With every patient, we start from the beginning: the identify stage. We cannot design a cohesive treatment plan if we don’t spend time investigating the root causes of the disease.
For those living with Alzheimer’s disease, this involves looking beyond the presence of amyloid protein and uncovering whatever it is causing inflammation – this will be different in each and every patient.
When this box is checked, we can create a personalized treatment plan that offers the best of both worlds: thoughtful use of the latest pharmaceutical treatment paired with meaningful lifestyle changes.
Lifestyle factors in Alzheimer’s disease treatment
Research is beginning to highlight risk factors for Alzheimer’s disease within our control, such as our lifestyle choices. Exercise, for example, has long been thought important for healthy cognition. In 65BC, Roman statesman and scholar Marcus Tullius Cicero said, “It is exercise alone that supports the spirits, and keeps the mind in vigor.”
Here at Sharlin Health and Neurology, we are taking this declaration and putting it into practice – all backed by cutting-edge technology, extensive experience, and industry best-practice. We have enlisted leading dieticians and neuro-fitness experts to deliver unparalleled health coaching that is really, truly changing people’s lives.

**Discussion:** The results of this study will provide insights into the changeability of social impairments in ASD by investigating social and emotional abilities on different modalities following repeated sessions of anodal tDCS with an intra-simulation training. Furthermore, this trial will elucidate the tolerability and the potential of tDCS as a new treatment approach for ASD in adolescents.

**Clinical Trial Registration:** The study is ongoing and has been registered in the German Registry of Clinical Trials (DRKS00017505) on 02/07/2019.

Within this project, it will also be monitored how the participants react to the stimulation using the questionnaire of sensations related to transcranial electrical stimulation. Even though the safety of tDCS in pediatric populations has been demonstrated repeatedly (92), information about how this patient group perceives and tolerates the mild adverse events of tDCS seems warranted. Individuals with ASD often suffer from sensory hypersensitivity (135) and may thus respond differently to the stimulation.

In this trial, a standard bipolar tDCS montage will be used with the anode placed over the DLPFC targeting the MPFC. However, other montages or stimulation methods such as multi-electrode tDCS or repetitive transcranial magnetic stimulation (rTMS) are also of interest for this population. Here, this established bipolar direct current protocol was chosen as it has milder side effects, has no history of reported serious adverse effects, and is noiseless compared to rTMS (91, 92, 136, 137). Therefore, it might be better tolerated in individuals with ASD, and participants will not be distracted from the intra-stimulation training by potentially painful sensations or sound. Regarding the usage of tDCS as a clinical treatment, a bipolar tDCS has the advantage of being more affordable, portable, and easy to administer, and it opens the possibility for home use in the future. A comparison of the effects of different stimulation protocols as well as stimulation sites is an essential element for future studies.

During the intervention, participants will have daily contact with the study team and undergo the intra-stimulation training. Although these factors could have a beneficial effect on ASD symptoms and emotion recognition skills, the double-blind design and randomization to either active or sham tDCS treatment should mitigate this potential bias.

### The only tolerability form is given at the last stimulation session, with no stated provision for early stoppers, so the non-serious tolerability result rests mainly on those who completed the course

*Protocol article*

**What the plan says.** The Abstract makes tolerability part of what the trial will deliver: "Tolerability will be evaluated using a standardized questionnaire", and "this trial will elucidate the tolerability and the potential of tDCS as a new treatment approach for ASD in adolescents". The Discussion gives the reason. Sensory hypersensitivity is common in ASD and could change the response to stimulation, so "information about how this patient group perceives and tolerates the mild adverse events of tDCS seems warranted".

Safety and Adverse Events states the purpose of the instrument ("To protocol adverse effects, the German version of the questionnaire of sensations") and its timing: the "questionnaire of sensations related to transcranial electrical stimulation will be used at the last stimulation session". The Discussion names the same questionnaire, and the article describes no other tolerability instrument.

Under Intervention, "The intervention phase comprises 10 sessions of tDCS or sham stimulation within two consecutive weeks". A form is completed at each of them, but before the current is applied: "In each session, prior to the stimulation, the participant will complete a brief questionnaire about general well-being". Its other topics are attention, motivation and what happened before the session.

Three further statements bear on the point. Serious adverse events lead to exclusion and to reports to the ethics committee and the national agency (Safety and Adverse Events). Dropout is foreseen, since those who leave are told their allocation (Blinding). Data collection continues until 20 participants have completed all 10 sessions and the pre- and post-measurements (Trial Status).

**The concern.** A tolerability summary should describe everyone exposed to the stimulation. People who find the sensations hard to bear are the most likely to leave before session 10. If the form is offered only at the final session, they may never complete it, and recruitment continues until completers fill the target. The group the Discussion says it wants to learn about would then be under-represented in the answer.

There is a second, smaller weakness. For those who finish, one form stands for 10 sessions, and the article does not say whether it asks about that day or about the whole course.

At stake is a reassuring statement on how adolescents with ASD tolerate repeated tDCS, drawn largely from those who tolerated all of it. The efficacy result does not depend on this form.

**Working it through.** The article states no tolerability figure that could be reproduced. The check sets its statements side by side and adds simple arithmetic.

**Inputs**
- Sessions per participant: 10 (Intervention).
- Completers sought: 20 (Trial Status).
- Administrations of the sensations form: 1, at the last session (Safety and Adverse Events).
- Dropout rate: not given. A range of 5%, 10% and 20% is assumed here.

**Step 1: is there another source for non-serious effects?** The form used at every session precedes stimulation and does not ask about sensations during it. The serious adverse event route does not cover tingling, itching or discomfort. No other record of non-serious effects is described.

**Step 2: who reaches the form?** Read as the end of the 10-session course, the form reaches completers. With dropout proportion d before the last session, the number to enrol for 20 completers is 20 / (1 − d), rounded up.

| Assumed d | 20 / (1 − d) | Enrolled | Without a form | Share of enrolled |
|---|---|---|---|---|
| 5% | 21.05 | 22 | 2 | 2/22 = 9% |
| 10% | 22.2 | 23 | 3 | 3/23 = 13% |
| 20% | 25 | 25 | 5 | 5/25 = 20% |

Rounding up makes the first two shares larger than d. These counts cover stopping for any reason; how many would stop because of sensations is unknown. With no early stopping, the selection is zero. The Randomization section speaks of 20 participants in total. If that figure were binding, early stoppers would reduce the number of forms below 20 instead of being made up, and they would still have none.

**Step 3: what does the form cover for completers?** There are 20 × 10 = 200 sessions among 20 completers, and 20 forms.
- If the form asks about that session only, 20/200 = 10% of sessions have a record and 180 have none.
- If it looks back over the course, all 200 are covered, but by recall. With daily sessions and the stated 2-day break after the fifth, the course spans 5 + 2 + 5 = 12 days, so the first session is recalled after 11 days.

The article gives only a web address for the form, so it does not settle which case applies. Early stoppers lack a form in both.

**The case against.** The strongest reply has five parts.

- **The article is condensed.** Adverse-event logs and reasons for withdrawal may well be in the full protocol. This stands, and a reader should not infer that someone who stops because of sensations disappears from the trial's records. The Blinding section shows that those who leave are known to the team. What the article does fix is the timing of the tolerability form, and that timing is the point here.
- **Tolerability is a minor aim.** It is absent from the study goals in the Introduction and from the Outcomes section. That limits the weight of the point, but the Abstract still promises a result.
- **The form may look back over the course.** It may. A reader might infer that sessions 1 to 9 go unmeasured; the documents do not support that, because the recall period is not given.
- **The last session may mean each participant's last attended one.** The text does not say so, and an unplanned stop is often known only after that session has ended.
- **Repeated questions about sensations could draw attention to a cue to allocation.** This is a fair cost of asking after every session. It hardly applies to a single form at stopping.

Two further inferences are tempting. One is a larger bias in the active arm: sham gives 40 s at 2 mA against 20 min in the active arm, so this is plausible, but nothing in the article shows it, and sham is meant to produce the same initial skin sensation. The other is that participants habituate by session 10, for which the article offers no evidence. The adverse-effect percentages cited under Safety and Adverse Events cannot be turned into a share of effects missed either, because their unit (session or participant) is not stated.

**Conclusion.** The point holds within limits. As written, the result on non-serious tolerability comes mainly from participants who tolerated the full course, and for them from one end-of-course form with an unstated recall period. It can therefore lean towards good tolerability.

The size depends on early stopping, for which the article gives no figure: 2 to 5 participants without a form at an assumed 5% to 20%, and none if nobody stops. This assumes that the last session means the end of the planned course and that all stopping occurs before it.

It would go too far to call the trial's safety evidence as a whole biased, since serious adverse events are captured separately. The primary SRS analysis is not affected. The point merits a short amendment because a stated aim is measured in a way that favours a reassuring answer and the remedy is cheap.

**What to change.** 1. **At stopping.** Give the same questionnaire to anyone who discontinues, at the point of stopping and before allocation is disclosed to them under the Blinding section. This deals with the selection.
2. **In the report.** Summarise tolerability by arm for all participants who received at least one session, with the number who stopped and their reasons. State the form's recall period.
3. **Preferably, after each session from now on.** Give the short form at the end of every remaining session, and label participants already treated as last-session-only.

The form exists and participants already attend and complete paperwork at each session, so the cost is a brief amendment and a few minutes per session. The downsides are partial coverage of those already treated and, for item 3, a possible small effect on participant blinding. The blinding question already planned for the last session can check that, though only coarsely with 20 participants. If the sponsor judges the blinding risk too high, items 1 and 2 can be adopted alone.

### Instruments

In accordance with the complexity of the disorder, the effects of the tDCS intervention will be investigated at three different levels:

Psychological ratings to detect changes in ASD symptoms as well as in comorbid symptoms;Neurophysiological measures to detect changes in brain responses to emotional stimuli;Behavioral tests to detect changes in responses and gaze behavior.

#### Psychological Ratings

We provide that sense of support and nurturing people need to reclaim control of their health; from there, we journey with them on their path to wellness. From experience, I cannot overstate the importance of a health coach in the overall treatment process.
Find out what functional medicine can do for you
Drugs like aducanumab are, in many ways, a breakthrough. But they aren’t a fix-all solution, a magic bullet. Instead, they are one piece of the puzzle. A functional medicine approach to your treatment ensures you utilize every tool available to improve your quality of life.
If you’d like to find out what functional medicine can do for you, schedule your free consultation today. We’d be more than happy to discuss your personal challenges and goals.